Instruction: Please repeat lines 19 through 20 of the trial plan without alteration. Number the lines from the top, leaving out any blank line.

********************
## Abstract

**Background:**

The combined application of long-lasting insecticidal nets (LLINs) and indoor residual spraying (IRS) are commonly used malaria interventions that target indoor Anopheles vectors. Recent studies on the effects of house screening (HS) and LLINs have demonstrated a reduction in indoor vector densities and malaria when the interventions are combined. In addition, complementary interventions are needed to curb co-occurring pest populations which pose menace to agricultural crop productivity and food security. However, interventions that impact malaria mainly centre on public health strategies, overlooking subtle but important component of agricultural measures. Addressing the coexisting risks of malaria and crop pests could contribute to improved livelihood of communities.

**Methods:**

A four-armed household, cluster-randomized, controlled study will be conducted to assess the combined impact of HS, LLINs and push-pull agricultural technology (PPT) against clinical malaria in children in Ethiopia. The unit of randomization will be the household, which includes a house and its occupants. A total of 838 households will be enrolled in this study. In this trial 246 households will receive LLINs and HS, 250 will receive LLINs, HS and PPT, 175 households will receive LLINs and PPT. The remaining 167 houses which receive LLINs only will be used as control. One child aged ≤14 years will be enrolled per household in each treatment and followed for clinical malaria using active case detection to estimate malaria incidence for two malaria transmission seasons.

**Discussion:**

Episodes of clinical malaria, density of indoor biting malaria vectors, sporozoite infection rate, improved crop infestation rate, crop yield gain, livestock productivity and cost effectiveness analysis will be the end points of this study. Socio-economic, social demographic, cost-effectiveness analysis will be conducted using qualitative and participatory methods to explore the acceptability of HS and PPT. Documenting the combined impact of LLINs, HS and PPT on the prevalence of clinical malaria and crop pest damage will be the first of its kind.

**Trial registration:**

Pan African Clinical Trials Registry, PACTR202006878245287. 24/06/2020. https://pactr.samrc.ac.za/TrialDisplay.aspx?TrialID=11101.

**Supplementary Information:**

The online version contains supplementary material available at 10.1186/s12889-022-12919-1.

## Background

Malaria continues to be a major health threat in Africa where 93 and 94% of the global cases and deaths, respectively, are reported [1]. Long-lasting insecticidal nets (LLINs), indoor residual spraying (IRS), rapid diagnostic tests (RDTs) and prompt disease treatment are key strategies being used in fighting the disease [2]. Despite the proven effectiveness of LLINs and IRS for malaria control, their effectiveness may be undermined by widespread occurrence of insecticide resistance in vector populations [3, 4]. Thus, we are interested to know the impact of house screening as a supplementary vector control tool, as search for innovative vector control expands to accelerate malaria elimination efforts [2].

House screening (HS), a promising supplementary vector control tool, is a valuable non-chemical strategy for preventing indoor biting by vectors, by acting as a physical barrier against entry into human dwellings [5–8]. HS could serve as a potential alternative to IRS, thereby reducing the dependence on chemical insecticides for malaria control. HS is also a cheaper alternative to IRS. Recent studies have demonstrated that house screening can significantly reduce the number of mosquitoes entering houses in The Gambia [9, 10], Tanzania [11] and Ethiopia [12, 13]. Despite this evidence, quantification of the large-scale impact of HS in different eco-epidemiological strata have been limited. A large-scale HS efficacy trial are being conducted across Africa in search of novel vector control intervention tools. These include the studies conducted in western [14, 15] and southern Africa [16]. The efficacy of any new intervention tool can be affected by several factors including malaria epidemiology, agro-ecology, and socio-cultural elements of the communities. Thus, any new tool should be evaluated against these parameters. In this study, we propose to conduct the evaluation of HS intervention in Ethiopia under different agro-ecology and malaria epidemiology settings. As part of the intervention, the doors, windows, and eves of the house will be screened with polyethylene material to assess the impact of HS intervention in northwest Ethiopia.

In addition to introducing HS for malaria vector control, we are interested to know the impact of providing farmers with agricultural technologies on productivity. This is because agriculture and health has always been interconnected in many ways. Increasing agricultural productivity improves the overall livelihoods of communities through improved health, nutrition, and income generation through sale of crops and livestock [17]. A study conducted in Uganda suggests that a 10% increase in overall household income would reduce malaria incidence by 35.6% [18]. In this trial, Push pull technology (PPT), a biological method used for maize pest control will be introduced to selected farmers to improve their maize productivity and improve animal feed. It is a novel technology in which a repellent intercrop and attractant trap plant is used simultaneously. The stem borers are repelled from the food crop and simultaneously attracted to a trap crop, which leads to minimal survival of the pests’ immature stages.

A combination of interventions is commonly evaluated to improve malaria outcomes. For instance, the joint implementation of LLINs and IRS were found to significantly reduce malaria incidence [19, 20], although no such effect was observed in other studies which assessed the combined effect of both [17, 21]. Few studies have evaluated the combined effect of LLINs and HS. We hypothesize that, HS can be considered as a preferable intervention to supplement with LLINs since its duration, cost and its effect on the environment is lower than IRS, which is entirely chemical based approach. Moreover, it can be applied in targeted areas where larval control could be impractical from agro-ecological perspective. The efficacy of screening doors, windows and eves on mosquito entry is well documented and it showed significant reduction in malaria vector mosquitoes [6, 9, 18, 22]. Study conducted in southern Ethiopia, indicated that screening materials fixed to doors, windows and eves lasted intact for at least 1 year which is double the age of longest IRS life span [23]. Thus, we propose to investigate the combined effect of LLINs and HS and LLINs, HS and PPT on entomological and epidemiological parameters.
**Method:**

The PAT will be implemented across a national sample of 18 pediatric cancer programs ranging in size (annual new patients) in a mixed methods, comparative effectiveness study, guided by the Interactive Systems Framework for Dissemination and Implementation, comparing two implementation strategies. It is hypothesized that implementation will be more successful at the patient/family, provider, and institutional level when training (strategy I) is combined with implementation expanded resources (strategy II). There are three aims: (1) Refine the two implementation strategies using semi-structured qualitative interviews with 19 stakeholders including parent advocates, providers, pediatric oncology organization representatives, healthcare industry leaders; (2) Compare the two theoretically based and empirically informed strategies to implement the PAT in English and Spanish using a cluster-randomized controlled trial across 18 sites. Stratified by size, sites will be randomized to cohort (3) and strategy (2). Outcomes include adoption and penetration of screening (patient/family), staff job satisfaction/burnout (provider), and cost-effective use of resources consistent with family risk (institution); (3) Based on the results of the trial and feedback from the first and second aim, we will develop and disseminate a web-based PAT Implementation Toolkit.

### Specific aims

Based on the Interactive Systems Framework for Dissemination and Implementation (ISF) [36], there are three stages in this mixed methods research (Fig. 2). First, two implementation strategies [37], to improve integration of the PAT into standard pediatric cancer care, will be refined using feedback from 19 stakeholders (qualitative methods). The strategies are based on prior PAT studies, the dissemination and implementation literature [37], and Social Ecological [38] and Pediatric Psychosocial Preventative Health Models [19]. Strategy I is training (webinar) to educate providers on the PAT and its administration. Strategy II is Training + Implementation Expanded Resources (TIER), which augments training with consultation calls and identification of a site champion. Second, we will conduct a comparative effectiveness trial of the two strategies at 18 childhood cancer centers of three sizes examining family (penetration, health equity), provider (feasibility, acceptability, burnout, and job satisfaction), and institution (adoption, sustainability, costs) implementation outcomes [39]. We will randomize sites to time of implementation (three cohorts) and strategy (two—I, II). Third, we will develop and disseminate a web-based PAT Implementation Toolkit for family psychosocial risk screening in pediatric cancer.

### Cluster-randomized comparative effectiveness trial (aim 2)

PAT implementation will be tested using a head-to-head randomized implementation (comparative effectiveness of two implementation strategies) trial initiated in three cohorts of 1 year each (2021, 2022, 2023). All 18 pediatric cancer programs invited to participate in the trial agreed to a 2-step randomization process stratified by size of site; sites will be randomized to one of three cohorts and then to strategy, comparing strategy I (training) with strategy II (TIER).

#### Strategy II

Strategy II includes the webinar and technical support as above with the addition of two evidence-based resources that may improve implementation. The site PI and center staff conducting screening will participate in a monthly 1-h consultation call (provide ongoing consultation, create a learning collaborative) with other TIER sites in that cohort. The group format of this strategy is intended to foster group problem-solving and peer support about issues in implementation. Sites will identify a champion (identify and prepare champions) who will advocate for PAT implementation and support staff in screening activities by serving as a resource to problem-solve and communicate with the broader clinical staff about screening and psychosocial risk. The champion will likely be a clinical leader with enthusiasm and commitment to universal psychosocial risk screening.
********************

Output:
### Specific aims

Based on the Interactive Systems Framework for Dissemination and Implementation (ISF) [36], there are three stages in this mixed methods research (Fig. 2). First, two implementation strategies [37], to improve integration of the PAT into standard pediatric cancer care, will be refined using feedback from 19 stakeholders (qualitative methods). The strategies are based on prior PAT studies, the dissemination and implementation literature [37], and Social Ecological [38] and Pediatric Psychosocial Preventative Health Models [19]. Strategy I is training (webinar) to educate providers on the PAT and its administration. Strategy II is Training + Implementation Expanded Resources (TIER), which augments training with consultation calls and identification of a site champion. Second, we will conduct a comparative effectiveness trial of the two strategies at 18 childhood cancer centers of three sizes examining family (penetration, health equity), provider (feasibility, acceptability, burnout, and job satisfaction), and institution (adoption, sustainability, costs) implementation outcomes [39]. We will randomize sites to time of implementation (three cohorts) and strategy (two—I, II). Third, we will develop and disseminate a web-based PAT Implementation Toolkit for family psychosocial risk screening in pediatric cancer.